The United Kingdom’s higher education sector is in a temporary state of turmoil with a 48-hour strike that resulted from a rejected contract offer — but what does the strike and the possibility of future action mean for those looking for a job in education?
HOW THE STRIKE HAPPENED
Members of the University and College Union have enacted a 48-hour strike action that involved up to 60,000 workers in universities across the UK. The move came as a result of stagnant pay and an offer to give a 1.1% pay rise that UCU General Secretary Sally Hunt called an “insult”:
“A 1.1 per cent pay offer is an insult to hardworking staff, especially in light of the 5 per cent pay rise vice-chancellors have enjoyed while holding down staff pay.”
The Universities and Colleges Employers Association responded by saying that the 1.1% rise was both “fair and final,” and Paul Curran, the vice president of City University London and also the chair of UCEA, said that the offer was, “at, and for some beyond, a limit of affordability for higher education institutions and the very best offer that will be available this year.”
In response, the UCU organized a two-day walkout for May 25-26 that has thrown a wrench in the works of closing out the academic year. UCU, along with other unions, have suggested a broader strike action beginning in August if their demands aren’t met.
WHAT THE STRIKE MEANS NOW
The mantra from the UCEA’s member institutions is that the strike had “no to low” impact on the operation of campuses. Despite fears that examinations and clearing may be disrupted by the walkout, the effects on the student experience appeared to be mild. The vast majority of teaching and exams have concluded throughout the UK, so there were few exceptions.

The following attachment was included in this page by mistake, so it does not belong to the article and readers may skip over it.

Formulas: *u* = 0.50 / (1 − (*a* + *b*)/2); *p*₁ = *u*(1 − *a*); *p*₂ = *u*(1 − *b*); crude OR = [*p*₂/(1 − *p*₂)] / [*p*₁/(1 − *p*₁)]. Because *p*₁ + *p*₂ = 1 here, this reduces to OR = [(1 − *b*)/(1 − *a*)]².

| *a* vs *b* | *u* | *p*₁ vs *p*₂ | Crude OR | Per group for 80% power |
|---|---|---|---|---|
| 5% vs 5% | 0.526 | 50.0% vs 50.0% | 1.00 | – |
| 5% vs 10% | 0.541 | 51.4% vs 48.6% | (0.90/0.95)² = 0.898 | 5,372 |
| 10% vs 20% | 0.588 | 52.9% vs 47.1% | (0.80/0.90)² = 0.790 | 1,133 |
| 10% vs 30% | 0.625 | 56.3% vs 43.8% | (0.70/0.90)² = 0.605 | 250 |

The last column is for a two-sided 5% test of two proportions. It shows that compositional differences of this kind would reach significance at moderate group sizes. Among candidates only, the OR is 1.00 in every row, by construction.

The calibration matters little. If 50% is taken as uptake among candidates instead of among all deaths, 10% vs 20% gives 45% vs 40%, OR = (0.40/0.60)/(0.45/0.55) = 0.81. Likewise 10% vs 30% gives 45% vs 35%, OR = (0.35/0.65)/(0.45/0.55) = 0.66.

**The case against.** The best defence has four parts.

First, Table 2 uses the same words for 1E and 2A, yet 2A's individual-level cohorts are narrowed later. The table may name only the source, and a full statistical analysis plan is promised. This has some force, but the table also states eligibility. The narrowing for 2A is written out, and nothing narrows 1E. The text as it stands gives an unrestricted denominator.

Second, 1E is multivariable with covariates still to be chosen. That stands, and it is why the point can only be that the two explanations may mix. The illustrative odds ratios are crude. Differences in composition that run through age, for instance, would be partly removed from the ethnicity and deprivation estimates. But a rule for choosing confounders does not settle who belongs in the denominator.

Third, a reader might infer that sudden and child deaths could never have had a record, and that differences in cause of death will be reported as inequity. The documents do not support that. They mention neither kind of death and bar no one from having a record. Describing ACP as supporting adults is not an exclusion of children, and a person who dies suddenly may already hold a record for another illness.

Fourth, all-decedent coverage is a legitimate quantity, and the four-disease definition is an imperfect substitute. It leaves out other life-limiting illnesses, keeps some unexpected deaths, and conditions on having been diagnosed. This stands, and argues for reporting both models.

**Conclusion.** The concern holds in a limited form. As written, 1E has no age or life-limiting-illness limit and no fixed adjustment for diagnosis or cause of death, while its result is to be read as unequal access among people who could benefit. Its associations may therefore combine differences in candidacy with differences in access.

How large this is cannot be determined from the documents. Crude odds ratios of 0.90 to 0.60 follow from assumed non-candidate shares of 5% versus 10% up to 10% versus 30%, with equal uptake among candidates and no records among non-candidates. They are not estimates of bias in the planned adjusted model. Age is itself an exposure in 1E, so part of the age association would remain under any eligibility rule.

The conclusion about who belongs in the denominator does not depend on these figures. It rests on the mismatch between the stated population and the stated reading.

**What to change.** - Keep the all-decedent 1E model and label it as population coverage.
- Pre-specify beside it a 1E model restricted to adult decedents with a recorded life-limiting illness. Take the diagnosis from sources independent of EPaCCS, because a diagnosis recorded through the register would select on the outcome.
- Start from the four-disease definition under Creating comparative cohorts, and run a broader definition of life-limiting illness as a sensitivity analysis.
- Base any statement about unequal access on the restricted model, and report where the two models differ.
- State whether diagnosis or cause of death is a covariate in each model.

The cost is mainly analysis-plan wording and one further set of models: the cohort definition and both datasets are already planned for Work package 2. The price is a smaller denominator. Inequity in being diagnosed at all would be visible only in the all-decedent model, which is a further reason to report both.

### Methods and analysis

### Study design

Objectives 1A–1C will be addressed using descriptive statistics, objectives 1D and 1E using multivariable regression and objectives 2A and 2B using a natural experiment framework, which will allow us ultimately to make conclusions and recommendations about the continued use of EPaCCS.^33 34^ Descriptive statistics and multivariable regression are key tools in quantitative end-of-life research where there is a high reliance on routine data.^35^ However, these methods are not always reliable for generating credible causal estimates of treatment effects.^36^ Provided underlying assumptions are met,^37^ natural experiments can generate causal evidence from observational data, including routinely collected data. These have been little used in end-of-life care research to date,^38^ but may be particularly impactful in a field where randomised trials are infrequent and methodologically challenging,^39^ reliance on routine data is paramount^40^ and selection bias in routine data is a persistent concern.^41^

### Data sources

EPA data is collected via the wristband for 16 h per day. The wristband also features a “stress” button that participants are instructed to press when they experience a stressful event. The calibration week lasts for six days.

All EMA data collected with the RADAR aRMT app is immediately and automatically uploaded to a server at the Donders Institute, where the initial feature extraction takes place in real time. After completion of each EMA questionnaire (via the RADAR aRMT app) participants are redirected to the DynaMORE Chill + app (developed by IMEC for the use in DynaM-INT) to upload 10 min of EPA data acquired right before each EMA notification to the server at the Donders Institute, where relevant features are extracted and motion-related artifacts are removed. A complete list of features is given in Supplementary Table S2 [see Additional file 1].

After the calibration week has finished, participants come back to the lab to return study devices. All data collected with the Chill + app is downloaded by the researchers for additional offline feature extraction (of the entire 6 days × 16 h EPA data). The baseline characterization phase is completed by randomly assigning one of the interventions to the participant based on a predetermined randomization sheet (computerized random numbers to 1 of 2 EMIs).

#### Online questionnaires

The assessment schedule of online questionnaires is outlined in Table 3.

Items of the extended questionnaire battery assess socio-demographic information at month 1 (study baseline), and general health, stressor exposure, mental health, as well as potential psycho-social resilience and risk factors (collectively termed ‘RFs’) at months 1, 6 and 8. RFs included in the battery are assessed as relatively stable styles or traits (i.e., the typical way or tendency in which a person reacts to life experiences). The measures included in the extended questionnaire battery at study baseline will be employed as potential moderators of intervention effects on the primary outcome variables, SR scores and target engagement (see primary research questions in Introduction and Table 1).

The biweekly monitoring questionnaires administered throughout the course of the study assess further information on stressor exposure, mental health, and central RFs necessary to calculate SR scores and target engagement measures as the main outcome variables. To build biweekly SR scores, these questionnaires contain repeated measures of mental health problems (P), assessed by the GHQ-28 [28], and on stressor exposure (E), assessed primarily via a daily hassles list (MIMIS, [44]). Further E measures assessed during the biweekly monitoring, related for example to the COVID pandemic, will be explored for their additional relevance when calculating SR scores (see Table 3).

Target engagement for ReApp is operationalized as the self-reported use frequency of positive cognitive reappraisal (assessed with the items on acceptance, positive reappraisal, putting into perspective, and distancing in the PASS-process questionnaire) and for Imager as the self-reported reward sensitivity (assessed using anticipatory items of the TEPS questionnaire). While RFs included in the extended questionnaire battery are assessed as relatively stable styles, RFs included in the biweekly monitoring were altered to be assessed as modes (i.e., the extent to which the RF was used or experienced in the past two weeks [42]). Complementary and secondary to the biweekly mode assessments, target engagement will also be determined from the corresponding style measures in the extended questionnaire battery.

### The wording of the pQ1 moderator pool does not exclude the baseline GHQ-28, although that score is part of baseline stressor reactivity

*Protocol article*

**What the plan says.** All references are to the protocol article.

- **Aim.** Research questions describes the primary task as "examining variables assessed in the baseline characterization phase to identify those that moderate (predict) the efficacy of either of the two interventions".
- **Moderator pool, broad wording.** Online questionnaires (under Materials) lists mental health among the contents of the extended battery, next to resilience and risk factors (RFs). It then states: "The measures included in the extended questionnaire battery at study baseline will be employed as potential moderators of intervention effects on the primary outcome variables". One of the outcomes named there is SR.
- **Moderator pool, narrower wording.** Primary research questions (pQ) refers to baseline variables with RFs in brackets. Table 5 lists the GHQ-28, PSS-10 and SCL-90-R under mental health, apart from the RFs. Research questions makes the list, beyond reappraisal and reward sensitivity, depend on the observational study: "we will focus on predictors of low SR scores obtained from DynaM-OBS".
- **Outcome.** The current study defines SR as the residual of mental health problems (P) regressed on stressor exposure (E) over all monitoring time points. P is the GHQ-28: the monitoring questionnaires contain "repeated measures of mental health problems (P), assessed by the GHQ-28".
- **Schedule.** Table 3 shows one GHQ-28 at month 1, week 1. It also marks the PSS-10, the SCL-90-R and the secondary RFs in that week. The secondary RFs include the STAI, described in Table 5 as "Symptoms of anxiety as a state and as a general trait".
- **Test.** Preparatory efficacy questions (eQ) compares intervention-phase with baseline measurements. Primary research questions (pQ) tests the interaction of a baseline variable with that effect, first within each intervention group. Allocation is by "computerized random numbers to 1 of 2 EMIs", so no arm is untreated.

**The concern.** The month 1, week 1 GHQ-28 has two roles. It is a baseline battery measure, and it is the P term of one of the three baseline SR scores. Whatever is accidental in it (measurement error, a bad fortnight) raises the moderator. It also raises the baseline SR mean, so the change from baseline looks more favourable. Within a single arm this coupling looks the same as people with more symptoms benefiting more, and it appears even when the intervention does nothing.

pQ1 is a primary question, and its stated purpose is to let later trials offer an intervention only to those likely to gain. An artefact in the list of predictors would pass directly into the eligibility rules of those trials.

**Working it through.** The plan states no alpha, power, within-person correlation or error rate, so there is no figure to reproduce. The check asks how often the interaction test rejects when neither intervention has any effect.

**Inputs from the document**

Until a resolution is reached, UCU members will be ‘working to contract,’ which means that they will abide strictly by the terms set in their hiring documents. They will not engage in overtime work, additional duties, or remain flexible to cover the duties of coworkers. Depending on members’ commitment, that may include non-compensated items traditionally understood to be part of the job, such as writing recommendations for and being consulted by students.
All sides, from UCEA to UCU and its supporters, will continue to try to push for an acceptable compromise. Right now, UCEA is refusing to budge, and the UCU appears prepared for a lengthy process of actions.
HOW THE STRIKE AFFECTS STUDENTS
Students, however, may have something to worry about as the negotiations play out. Further actions could cause disruptions to activities that have yet to take place, such as graduation ceremonies and open days, but the real changes would come with possible actions for Autumn. Strikers have proposed a boycott of setting and marking student working with the opening of the Autumn term, which could potentially make academic life difficult for Britain’s students.
Courses that depend heavily on highly-structured progressions of learning — maths, science, engineering — would be the hardest hit if lecturers refuse to mark student work. Disciplines that lend themselves less to self-study could find both their students and teachers in difficult places after a resolution, with those effects (academic, labour-intensive, and otherwise) rippling throughout the entire academic year.